Whelen was a frugal man who traveled light. He made his own gear when he could and did not carry an ounce more than he needed (his complete backpacking outfit weighed only 12 pounds). His camps always looked the same: a blanket roll beneath a lean-to tarp (which he preferred to a tent) and a pot suspended above a cooking fire built just as Bones Andrews had taught him.

The Regular
In May of 1902, Whelen returned to Philadelphia and was informed that no more than 50 candidates would be allowed to take the exam for a Regular Army commission. His father, through a friend, got Whelen an interview with President Theodore Roosevelt who pronounced him "the type of young man I want to see in the Army." Whelen made the list.

At Governor's Island, New York, he underwent an exhaustive weeklong series of physical and written exams and finished second. But two weeks later he was informed that he had failed the physical test because of "insufficient chest development." Whelen, who at the time had a 44-inch chest and a 29-inch waist, was frantic. He went to Washington to plead his case directly with Elihu Root, the secretary of war. When Whelen asked (essentially) "What the hell?" Root told him not to worry, that he would come out all right. And he did. Whelen was commissioned as a second lieutenant in the U.S. Army.

In 1915, as the Panama Canal neared completion, the Army was given the job of defending it, and Whelen, now a captain, was assigned to the 29th Infantry Regiment, which became part of the Canal Zone garrison.

(At this point, a word about the Panama jungle is in order. After World War II, when the Army was looking for a truly loathsome, horrible rain forest to serve as its jungle survival school, it picked Panama's. I have spoken with Vietnam vets who claim they never saw anything in Southeast Asia that was half as bad.)

The 29th Infantry was assigned to defend a chunk of unmapped real estate that was, as far as anyone knew, uninhabitable, and how you would defend such country, no one had a clue.

Capt. Whelen took it upon himself to find out. On weekends he set out to explore, taking only a rifle and a rucksack, always alone because: "I knew of no one who would not be more of a hindrance than a help. I had no fear of getting lost, for I knew that my faculty of keeping a mind map would serve me as well here as it always had in other unfamiliar country I had been penetrating all my life. And I discredited all the stories of snakes, reptiles, insects, and wild beasts.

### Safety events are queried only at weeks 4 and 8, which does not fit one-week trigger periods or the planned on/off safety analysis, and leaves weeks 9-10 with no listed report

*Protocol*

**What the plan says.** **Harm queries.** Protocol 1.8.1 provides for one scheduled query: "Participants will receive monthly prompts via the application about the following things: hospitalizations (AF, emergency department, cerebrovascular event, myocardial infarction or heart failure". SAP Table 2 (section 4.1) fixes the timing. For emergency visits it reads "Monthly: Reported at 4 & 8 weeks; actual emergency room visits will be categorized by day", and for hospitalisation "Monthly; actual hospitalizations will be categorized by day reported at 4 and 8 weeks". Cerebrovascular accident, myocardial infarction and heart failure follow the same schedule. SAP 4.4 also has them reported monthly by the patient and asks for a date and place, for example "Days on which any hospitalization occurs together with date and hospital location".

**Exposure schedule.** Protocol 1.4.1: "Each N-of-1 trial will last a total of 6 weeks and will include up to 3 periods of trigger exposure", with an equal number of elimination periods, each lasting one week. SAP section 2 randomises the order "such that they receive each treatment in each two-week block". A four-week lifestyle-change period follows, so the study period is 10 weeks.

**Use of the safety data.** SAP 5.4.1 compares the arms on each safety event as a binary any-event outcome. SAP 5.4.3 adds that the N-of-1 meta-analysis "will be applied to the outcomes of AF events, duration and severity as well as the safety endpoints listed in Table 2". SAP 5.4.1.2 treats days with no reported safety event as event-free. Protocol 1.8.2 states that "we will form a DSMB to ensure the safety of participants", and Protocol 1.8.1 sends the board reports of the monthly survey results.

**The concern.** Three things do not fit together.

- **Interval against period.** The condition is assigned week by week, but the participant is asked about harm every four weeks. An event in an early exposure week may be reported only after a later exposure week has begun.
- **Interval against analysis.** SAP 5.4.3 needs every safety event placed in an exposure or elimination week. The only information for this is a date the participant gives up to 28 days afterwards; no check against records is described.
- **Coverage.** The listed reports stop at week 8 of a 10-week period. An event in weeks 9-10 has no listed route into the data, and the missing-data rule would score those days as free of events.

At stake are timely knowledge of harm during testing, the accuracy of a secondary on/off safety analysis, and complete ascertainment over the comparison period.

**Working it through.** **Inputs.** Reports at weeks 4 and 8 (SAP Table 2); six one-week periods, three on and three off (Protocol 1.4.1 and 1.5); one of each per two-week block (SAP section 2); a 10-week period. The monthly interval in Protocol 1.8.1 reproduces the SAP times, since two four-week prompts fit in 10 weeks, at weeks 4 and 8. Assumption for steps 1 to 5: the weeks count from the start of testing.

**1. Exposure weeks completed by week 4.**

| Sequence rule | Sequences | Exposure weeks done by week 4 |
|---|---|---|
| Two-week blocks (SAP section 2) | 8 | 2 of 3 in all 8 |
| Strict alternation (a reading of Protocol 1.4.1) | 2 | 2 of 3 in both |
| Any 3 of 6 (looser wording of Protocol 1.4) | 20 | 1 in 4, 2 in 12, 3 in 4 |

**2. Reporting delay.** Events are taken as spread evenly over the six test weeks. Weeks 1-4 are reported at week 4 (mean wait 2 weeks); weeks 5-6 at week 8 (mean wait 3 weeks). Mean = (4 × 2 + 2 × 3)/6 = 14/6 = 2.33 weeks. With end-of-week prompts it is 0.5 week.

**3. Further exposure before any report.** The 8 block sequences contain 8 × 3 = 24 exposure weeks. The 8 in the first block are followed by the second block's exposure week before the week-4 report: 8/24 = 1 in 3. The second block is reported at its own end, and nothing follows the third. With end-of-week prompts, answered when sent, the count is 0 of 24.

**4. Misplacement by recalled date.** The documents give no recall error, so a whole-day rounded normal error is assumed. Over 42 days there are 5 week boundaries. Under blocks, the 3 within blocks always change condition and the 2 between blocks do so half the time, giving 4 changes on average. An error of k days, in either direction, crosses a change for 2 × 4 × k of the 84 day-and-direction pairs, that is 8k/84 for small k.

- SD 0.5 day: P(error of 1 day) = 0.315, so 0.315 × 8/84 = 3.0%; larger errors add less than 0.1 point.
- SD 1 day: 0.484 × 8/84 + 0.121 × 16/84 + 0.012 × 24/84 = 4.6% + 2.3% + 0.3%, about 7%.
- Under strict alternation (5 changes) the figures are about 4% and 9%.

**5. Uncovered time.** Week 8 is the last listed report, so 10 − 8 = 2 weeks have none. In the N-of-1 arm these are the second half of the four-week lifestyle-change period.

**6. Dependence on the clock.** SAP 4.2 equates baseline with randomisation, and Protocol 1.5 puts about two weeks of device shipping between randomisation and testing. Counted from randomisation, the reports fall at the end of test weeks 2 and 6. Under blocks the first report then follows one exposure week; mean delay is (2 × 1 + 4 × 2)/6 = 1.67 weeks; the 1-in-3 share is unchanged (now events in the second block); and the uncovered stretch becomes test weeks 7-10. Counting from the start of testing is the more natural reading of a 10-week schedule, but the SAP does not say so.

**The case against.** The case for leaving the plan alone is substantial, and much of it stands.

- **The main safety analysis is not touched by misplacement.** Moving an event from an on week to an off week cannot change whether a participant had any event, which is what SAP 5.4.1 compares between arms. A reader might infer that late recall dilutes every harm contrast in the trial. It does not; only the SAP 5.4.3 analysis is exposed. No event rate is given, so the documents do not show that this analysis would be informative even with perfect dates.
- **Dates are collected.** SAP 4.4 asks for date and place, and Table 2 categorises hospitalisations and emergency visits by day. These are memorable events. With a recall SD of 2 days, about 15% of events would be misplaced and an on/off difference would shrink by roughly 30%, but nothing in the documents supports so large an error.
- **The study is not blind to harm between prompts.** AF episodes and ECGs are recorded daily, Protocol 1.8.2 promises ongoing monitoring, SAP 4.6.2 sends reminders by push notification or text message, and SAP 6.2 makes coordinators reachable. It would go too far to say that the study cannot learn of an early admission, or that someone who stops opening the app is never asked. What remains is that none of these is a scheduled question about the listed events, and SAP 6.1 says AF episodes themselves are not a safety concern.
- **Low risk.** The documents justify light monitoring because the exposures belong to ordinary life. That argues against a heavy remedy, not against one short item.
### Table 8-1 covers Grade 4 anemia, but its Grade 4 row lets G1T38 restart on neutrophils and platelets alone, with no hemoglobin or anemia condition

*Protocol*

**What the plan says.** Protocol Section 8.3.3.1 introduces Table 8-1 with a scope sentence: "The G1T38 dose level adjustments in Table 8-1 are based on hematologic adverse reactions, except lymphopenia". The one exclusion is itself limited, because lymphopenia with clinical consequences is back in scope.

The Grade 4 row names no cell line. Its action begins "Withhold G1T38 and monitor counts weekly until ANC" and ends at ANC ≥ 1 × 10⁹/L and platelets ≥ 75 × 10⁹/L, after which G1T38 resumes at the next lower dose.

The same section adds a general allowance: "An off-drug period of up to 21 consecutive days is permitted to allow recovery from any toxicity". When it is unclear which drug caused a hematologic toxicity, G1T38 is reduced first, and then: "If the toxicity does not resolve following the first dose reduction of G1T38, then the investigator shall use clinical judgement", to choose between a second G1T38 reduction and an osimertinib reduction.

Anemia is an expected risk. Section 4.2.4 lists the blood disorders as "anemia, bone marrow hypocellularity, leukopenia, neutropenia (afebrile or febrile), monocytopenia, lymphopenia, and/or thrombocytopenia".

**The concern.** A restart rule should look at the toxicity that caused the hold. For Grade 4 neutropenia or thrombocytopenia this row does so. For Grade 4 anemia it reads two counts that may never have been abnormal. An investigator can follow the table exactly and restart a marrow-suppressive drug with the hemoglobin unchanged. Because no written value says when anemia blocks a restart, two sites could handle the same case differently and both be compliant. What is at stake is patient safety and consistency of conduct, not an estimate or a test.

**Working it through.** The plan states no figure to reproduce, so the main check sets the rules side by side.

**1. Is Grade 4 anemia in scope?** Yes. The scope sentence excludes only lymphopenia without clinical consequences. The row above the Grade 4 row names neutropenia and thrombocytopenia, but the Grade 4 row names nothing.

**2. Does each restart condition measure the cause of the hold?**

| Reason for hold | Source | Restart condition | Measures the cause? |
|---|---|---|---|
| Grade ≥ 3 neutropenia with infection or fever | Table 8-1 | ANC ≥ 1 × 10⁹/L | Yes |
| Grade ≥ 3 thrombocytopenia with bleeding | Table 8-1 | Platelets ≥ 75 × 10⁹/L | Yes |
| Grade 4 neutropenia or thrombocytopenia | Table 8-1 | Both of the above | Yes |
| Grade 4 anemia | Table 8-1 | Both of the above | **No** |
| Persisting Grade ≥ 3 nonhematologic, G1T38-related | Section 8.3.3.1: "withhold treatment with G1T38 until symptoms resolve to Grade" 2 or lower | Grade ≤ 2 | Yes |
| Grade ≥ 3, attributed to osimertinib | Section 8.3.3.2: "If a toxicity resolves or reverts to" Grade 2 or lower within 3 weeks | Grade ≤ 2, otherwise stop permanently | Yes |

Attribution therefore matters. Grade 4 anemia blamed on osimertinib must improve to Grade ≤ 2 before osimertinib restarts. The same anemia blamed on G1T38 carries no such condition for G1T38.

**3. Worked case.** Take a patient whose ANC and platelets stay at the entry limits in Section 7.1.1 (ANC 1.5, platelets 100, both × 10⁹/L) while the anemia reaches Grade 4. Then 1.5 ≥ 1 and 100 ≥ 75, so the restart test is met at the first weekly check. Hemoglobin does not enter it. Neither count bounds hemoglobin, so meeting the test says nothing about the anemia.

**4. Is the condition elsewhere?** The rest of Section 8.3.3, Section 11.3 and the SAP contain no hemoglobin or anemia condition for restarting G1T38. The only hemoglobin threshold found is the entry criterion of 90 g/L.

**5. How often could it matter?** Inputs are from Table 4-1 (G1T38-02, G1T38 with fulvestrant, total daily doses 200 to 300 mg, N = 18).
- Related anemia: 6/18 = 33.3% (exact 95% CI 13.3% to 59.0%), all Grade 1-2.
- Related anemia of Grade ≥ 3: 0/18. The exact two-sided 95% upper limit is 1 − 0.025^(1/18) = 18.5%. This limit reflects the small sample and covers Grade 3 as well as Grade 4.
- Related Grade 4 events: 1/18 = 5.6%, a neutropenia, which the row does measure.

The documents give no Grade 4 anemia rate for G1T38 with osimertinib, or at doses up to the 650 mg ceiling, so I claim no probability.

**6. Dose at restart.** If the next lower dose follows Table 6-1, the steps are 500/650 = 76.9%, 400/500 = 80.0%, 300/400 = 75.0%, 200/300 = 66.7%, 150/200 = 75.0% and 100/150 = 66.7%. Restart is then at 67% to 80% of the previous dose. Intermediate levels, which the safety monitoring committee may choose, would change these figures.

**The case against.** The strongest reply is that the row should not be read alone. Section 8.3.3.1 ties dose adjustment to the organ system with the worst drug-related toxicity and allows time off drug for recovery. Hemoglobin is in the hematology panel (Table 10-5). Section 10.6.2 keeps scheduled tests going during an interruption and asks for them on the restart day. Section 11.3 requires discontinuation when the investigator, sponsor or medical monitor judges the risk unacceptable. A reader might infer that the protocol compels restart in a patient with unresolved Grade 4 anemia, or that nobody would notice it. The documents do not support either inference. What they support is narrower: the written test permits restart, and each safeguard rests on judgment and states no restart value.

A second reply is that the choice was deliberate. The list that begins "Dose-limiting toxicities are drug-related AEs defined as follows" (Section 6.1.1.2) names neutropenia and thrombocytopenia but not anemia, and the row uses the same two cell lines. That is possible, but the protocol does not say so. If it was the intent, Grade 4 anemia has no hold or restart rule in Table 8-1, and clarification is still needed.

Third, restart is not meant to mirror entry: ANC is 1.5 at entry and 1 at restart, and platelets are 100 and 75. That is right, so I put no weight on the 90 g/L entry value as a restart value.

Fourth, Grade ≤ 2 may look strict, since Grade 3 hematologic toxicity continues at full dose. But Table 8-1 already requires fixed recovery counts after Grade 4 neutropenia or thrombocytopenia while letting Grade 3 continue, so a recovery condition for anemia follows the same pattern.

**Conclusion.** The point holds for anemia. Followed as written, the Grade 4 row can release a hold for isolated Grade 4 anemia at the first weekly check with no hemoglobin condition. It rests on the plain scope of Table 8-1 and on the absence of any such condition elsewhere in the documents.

"I soon found that the only way to keep located was to make a continuous map, and¿¿¿that it was necessary to keep the map up to date every 200 yards. I made the map on a little sheet of celluloid which I carried in my shirt pocket-celluloid because paper would not stand the sweat. Every hour I would copy the sketch off the celluloid on to the big sheet in my rucksack." For Whelen, hardship and danger were too trivial to mention. Given his rifle and rucksack and pipe, a lean-to and a bedroll, he was as at ease in the Panama rain forest as he was in the wilds of Alberta. Everything he saw fascinated him.

When he felt himself to be at home in the jungle, Whelen trained his company to live in it, and they set the pattern for the rest of the 29th Regiment and, most likely, the U.S. Army itself.

In 1917, when the United States entered World War I, Whelen had compiled a distinguished record and had attracted the attention of senior officers. He was assigned to the Army General Staff and spent the war inspecting camps and developing training programs.

After the war, lacking combat experience and having developed an intense interest in small-arms development, he transferred from the Infantry to Ordnance, where he would serve until his retirement in 1936. But his heart remained with the doughboys. Long after he took off the uniform for the last time, he wrote: "I would chuck all the work I have done, all the small success I have made, if I could go back tomorrow as Captain in command of Company F, 29th Infantry."

Whelen became commanding officer at the Frankford Arsenal (where, in 1804, his great-great-grandfather, Commissary General of the Army Israel Whelen, had outfitted the Lewis and Clark Corps of Discovery) and director of research and development at the Springfield Armory. These two assignments put him in daily contact with not just his own highly skilled gunsmiths but with their civilian counterparts. Whelen learned from all of them.